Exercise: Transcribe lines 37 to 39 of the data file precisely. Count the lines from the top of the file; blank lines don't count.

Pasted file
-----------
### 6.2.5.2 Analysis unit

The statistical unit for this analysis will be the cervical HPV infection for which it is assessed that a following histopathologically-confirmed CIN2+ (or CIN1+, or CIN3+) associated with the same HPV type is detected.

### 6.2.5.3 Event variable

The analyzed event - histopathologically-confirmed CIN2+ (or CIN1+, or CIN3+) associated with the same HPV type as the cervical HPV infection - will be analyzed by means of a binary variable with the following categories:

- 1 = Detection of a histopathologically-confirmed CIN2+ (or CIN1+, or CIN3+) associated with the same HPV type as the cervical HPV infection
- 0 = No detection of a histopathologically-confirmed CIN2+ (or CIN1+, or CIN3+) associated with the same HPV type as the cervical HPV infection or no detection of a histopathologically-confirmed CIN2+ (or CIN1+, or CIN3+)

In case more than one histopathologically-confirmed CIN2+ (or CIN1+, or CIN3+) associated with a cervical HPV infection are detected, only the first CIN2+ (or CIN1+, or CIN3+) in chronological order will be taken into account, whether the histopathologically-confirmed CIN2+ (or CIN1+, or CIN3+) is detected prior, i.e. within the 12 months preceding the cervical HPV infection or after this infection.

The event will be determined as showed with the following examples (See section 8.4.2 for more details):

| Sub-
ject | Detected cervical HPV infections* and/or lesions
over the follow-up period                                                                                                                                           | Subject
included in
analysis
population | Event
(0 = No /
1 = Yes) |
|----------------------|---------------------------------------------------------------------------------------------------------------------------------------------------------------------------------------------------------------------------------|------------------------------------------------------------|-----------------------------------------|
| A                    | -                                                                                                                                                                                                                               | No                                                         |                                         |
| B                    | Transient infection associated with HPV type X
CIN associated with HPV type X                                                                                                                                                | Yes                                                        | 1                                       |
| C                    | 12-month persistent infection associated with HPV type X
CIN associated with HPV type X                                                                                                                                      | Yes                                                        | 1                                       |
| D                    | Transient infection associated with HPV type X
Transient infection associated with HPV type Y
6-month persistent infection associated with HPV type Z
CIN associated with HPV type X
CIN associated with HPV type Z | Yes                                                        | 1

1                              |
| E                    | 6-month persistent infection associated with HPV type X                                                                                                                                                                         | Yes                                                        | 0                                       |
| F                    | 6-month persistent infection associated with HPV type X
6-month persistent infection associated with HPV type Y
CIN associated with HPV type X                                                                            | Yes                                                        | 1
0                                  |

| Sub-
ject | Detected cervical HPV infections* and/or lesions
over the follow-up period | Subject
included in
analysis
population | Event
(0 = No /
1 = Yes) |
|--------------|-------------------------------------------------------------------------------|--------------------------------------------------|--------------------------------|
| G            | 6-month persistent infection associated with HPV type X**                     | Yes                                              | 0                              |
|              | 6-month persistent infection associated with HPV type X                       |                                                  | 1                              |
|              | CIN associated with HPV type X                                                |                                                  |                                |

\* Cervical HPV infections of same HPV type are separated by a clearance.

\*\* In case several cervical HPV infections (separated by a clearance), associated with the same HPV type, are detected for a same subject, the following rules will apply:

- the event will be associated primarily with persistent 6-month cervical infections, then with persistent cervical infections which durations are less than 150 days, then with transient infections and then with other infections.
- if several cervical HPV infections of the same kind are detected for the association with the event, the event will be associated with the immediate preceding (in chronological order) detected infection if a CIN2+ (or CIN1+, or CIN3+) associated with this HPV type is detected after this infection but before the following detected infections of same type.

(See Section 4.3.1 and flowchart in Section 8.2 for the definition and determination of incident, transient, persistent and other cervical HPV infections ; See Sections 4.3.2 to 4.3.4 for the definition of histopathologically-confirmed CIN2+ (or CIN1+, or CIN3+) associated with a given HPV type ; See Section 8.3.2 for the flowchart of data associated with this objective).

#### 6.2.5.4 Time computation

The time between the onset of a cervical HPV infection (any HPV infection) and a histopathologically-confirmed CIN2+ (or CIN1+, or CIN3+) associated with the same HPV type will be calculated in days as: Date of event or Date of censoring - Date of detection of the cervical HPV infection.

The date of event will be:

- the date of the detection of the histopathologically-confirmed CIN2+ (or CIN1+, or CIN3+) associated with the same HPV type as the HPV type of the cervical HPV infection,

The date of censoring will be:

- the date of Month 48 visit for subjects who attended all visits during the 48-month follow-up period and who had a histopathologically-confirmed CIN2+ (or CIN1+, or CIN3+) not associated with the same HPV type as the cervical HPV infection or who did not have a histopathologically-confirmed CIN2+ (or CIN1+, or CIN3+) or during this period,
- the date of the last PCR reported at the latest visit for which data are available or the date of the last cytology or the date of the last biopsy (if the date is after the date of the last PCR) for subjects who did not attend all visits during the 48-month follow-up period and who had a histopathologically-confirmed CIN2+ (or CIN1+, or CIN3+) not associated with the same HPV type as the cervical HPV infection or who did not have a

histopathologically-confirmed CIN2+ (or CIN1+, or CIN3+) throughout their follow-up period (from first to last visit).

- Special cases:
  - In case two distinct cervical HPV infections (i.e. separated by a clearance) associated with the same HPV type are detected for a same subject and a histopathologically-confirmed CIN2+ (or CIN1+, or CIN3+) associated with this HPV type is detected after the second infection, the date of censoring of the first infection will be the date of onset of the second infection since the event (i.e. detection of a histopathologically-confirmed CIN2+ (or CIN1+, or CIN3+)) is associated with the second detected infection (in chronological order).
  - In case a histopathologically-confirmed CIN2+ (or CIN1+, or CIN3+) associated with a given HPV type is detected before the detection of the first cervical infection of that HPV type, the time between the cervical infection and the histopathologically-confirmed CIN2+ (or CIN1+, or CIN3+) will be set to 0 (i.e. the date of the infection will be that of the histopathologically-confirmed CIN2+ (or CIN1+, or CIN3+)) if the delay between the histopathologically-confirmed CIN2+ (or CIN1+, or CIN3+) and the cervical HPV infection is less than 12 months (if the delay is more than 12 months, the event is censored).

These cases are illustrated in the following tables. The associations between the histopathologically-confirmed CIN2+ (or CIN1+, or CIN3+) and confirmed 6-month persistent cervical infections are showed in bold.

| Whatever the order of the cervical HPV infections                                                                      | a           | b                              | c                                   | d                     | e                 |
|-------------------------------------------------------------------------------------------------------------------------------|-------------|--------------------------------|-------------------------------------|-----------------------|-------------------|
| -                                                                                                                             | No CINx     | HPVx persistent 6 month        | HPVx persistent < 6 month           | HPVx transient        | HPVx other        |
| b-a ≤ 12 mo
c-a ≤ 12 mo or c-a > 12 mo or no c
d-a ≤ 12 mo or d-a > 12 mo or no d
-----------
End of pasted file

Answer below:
included in
analysis
population | Event